Ella Weed was born on January 27, 1853, in Newburgh, N.Y., the eldest daughter of Jonathan Noyes Weed and Elizabeth Merritt Weed. She attended Miss Mackay’s school in Newburgh before attending Vassar College, where she wrote for the Vassar Miscellany, helping to create the publication’s high reputation. After graduating with honors in 1873, in 1875 she went to Springfield, Ohio, to teach at an all-girls school, specializing in preparing students for Vassar. In 1882, she returned to New York to teach at her former school, Miss Mackay’s, and in 1884, she became head of the day school at the Anne Brown School New York City.
Annie Nathan Meyer sought Weed’s assistance when she wanted to establish an annex to Columbia for women. She hoped to replace the existing Collegiate Course for Women, which did not allow women to attend lectures but required that they complete the same work at the same standards as the male students who did go to lectures. Weed’s contacts at the Anne Brown School were socially prominent, and she was able to get the signatures of significant New Yorkers on a petition to Columbia University trustees. As a result, Barnard College was established.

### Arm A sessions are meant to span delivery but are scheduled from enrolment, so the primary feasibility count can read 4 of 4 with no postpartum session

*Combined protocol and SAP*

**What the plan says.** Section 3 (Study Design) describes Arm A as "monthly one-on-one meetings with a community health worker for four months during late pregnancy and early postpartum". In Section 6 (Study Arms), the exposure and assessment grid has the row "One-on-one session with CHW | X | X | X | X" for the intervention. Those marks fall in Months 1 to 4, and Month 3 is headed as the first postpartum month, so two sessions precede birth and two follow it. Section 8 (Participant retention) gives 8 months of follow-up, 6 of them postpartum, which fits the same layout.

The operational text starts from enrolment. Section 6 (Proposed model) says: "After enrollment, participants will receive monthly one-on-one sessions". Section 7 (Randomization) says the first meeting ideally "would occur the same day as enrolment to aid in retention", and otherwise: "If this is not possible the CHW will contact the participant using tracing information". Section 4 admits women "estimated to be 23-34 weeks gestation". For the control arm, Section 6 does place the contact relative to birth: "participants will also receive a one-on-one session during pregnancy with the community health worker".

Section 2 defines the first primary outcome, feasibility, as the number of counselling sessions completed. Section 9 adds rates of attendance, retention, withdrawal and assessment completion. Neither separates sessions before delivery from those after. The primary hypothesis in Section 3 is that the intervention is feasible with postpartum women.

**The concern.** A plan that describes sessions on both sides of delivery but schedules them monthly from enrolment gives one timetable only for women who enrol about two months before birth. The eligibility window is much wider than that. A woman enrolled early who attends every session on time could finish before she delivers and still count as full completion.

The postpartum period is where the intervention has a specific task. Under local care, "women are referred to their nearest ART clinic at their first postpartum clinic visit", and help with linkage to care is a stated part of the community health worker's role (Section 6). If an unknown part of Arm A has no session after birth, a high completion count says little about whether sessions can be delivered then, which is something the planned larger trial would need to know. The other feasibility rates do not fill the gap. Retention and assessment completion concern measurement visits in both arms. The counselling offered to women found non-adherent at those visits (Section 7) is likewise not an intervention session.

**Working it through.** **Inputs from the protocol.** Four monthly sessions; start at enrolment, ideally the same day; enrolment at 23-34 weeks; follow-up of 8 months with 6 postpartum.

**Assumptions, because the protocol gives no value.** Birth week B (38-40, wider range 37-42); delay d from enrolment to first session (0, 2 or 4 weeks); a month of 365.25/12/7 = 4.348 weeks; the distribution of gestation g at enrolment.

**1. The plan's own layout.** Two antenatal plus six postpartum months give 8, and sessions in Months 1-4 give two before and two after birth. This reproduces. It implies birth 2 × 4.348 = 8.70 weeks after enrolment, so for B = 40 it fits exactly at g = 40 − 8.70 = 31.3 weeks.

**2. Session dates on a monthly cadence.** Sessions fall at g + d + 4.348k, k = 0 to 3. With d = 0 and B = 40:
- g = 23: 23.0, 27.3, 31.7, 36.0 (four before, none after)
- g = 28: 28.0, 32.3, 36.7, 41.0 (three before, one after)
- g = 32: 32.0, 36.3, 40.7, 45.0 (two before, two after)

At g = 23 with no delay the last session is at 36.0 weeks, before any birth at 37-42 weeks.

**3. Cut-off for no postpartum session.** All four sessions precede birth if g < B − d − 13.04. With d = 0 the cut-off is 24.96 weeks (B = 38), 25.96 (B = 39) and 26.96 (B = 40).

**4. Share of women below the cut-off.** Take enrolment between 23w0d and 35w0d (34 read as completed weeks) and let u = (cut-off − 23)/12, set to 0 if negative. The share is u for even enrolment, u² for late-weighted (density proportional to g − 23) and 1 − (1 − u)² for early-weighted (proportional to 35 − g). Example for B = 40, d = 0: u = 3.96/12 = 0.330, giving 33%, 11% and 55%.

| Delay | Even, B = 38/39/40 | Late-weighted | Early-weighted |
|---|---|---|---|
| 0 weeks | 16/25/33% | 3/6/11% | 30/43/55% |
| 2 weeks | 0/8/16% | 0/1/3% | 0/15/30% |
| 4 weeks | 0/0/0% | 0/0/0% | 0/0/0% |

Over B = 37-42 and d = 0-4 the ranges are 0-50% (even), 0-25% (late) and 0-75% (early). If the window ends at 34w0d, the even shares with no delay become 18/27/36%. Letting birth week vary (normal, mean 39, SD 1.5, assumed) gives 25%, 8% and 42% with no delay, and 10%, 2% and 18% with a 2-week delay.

Weed was an essential part of establishing Barnard’s standards and reputation early on. She was a member of the board of trustees as chairman of the academic committee, performing the academic duties of dean, while still remaining in her position at Anne Brown School. Among the women she recruited for the original board were three other Vassar graduates. She also helped with public relations and fundraising for the college. Weed believed in high standards, which became evident in the various ways she shaped the Barnard education. She established a Greek entrance requirement to mirror that of Columbia College. She also believed that it was important to have a breadth of knowledge and therefore did not allow students to specialize in any area, with the exception of the sciences. Additionally, she did not allow students to transfer into the College so that all Barnard graduates would receive a Barnard-only education, and to further ensure standards she insisted that Columbia supervise all instruction at Barnard, winning the cooperation of Columbia’s faculty and administration. Ella Weed’s determination that women should be equipped with the tools they needed to fully realize their abilities made her an important figure in women’s education and in Barnard history. Weed died in 1894.